Therefore he is the mediator of a new covenant, so that those who are called may receive the promised eternal inheritance, since a death has occurred which redeems them from the transgressions under the first covenant. For where a will is involved, the death of the one who made it must be established. For a will takes effect only at death, since it is not in force as long as the one who made it is alive.
Hence even the first covenant was not ratified without blood. For when every commandment of the law had been declared by Moses to all the people, he took the blood of calves and goats, with water and scarlet wool and hyssop, and sprinkled both the book itself and all the people, saying, “This is the blood of the covenant which God commanded you.” And in the same way he sprinkled with the blood both the tent and all the vessels used in worship.
Indeed, under the law almost everything is purified with blood, and without the shedding of blood there is no forgiveness of sins. Thus it was necessary for the copies of the heavenly things to be purified with these rites, but the heavenly things themselves with better sacrifices than these. For Christ has entered, not into a sanctuary made with hands, a copy of the true one, but into heaven itself, now to appear in the presence of God on our behalf.Like Exodus 12, this passage distinguishes between two distinct sacrificial aspects: the shedding of blood, and the application of (and purification with) blood. The first paragraph (Heb. 9:15-17) deals with the atoning death of animals under the Old Covenant. A parallel is drawn to Christ’s Death on the Cross on Calvary (Heb. 9:15), in which “a death has occurred which redeems” believers.
|Josefa de Ayala, The Sacrificial Lamb (c. 1670-1684)|
The New Testament parallel here isn’t to Calvary, but to the Last Supper. We see this from Hebrews 9:20, in which Moses is depicted as saying “This is the blood of the covenant which God commanded you.” This passage is vital, because instead of quoting Moses directly, the author of Hebrews blends the words of Moses in Exodus 24:8, with the words of institution at the Last Supper (Matthew 26:28; Mark 14:24; Luke 22:20; 1 Corinthians 11:25).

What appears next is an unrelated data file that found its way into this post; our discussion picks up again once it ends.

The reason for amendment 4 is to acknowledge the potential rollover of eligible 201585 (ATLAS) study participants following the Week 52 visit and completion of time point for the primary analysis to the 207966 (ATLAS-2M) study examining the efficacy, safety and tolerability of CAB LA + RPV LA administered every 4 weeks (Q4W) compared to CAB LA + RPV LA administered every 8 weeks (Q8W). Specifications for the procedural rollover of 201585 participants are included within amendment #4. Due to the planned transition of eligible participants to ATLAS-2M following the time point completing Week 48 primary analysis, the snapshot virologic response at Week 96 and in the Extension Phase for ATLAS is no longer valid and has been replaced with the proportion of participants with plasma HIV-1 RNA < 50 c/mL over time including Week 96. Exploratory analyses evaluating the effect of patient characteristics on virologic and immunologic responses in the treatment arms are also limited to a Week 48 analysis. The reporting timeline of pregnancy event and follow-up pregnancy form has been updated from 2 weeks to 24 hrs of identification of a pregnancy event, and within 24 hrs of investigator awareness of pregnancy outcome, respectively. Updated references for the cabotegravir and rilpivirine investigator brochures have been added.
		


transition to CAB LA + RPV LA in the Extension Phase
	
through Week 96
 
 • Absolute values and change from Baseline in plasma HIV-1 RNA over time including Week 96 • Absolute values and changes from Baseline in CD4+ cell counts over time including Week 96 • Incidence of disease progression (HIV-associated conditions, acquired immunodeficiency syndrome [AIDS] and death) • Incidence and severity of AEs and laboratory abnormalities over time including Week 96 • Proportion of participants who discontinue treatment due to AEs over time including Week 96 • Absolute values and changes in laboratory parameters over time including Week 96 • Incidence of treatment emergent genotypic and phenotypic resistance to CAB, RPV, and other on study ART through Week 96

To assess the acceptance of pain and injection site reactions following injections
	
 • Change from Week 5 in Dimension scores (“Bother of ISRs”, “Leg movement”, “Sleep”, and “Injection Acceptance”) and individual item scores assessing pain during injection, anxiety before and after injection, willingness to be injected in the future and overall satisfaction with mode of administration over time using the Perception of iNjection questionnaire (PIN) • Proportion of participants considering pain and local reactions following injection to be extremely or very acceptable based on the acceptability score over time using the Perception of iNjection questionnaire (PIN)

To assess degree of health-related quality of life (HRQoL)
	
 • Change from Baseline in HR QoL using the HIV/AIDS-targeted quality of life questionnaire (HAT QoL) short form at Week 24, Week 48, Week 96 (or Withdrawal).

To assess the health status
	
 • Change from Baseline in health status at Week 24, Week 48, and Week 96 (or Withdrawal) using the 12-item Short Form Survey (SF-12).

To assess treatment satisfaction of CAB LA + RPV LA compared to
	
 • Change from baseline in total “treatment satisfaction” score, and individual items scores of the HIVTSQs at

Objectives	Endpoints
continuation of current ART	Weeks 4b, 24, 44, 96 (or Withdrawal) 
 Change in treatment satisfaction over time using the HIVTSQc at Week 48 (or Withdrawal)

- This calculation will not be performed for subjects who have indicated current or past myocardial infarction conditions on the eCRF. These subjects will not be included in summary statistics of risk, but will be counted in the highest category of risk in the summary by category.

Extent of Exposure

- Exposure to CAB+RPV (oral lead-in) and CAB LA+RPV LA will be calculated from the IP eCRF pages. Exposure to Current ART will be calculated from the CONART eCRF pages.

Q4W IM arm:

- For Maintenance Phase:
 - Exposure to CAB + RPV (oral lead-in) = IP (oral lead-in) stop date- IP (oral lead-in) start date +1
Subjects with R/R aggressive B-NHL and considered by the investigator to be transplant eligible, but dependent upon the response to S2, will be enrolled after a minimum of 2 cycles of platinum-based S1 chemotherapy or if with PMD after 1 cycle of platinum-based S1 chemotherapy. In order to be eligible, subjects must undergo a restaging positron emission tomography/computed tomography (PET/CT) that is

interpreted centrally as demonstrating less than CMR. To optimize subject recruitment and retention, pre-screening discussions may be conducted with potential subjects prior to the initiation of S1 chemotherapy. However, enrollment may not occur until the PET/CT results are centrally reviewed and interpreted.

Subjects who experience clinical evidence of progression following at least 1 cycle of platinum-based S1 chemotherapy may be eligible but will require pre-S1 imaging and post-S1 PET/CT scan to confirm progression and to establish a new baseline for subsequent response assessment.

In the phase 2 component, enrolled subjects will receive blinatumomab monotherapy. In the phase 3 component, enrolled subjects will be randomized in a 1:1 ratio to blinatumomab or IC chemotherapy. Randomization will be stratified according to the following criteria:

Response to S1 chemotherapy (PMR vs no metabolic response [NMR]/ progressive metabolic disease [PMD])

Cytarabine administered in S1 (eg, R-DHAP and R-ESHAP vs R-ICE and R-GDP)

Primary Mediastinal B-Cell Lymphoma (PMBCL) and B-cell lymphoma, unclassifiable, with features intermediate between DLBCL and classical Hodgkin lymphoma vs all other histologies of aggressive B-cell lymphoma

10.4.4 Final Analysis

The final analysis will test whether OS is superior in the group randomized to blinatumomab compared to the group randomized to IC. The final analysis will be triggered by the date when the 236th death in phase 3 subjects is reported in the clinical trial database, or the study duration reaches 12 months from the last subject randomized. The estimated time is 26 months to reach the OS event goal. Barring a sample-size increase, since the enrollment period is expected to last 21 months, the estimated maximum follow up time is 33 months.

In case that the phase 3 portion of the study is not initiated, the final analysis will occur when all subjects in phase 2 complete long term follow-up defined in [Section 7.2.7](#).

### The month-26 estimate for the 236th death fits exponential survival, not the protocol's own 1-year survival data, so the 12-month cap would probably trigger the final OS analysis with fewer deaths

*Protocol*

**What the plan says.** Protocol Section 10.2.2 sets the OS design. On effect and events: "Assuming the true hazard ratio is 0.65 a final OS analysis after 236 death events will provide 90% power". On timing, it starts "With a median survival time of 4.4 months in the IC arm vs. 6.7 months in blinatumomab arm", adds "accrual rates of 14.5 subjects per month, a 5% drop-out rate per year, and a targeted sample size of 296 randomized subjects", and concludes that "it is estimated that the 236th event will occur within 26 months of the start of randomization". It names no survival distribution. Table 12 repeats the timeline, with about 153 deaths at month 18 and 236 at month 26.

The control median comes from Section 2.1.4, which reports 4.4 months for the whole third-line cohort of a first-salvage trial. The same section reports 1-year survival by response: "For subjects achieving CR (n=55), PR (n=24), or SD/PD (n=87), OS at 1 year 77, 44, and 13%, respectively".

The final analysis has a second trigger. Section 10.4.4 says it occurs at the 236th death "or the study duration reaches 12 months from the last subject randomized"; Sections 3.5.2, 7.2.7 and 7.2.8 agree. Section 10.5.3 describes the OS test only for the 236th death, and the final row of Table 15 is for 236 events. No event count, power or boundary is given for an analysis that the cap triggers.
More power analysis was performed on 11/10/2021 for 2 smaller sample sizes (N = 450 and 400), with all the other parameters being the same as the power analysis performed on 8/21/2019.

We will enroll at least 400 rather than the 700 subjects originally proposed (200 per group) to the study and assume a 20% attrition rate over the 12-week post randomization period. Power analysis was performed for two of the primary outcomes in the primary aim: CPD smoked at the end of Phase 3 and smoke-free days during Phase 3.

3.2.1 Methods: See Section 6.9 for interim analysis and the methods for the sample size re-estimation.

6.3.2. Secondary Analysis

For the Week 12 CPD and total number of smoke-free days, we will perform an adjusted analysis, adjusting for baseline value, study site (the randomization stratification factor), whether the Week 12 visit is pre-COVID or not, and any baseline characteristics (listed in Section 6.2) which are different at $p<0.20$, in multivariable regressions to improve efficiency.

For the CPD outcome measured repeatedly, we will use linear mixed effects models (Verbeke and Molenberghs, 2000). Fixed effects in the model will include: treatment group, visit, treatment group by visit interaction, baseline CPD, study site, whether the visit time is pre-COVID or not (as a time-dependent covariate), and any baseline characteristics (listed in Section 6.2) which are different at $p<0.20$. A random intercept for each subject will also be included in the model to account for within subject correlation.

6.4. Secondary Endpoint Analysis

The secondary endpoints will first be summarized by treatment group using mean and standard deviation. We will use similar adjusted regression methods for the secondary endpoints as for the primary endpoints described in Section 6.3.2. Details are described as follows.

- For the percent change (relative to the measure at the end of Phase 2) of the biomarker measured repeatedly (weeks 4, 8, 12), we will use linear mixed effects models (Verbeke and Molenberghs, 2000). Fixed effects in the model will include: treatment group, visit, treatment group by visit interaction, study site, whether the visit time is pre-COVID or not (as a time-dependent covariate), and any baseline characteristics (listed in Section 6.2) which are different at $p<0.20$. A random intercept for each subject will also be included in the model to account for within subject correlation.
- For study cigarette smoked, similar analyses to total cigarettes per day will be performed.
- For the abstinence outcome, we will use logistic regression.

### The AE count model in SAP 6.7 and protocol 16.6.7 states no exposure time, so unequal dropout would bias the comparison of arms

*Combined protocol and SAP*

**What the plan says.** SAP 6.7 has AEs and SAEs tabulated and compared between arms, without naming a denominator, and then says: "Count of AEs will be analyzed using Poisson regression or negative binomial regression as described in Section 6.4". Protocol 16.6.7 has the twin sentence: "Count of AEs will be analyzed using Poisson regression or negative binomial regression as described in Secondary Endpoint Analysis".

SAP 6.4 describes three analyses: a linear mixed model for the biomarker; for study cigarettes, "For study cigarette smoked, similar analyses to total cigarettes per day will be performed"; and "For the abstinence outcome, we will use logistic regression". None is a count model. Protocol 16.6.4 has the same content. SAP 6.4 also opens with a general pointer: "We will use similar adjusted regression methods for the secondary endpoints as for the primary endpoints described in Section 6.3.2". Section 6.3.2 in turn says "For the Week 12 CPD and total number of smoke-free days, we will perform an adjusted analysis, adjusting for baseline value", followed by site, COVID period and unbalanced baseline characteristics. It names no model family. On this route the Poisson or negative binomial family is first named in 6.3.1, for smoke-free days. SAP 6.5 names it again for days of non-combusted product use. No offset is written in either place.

Calvary is a once-for-all action, just as the slaying of the animals was. But just as Moses is able to apply the blood first to the altar, and then to the Book, and then to the people, without re-sacrificing the animals, the Eucharist can be offered repeatedly without re-crucifying Christ.
One final point about this passage, while we’re on the subject: we are promised that the New Covenant consists of “better sacrifices,” plural, than the Old (Heb. 9:23), yet the Protestant view turns this upside down. That is, Protestants would have to say that Jesus Christ’s words of institution at the Last Supper were merely symbolic, while Moses’ words of institution (Heb. 9:20; Ex. 24:8) were efficacious, since they actually sealed the Covenant, and Moses and the elders proceeded to behold God and eat and drink in His Presence (Ex. 24:11). This is contrary to solid exegesis and typology, and runs counter to Heb. 9:23.
III. Did the Early Christians View the Eucharist as a Sacrifice?
|Dieric Bouts the Elder, |
Meeting of Abraham and Melchizedek (1464–67)
Right around this same time, St. Clement of Alexandria explains that Melchizedek’s sacrifice of bread and wine in Genesis 14:18-20 is a consecrated food for a type of the Eucharist (Hebrews 5-7 draws this same parallel between Melchizedek and Jesus, by the way).
In the middle part of the third century, St. Cyprian explained that the Sacrifice of the Eucharist required wine to be a valid oblation:
Whence it appears that the blood of Christ is not offered if there be no wine in the cup, nor the Lord’s sacrifice celebrated with a legitimate consecration unless our oblation and sacrifice respond to His passion. But how shall we drink the new wine of the fruit of the vine with Christ in the kingdom of His Father, if in the sacrifice of God the Father and of Christ we do not offer wine, nor mix the cup of the Lord by the Lord’s own tradition?And Eusebius said that, in the Eucharistic celebration, we are daily “admitted to a greater sacrifice than that of the ancient law.” And later, he describes the two forms of sacrifice Christians partake of:
So, then, we sacrifice and offer incense: On the one hand when we celebrate the Memorial of His great Sacrifice according to the Mysteries He delivered to us, and bring to God the Eucharist for our salvation with holy hymns and prayers; while on the other we consecrate ourselves to Him alone and to the Word His High Priest, devoted to Him in body and soul.
Because the unbloody Sacrifice of the Mass is related-but-distinct from the bloody Sacrifice on Calvary (in the same manner that the Passover is from the Preparation Day), there’s no contradiction between the fact that the Mass is a repeated Sacrifice, while Calvary is once for all.
This distinction, and the reality of the Eucharist as a Sacrifice, is found prefigured in the Old Testament, present in the New, and explained in the Church Fathers.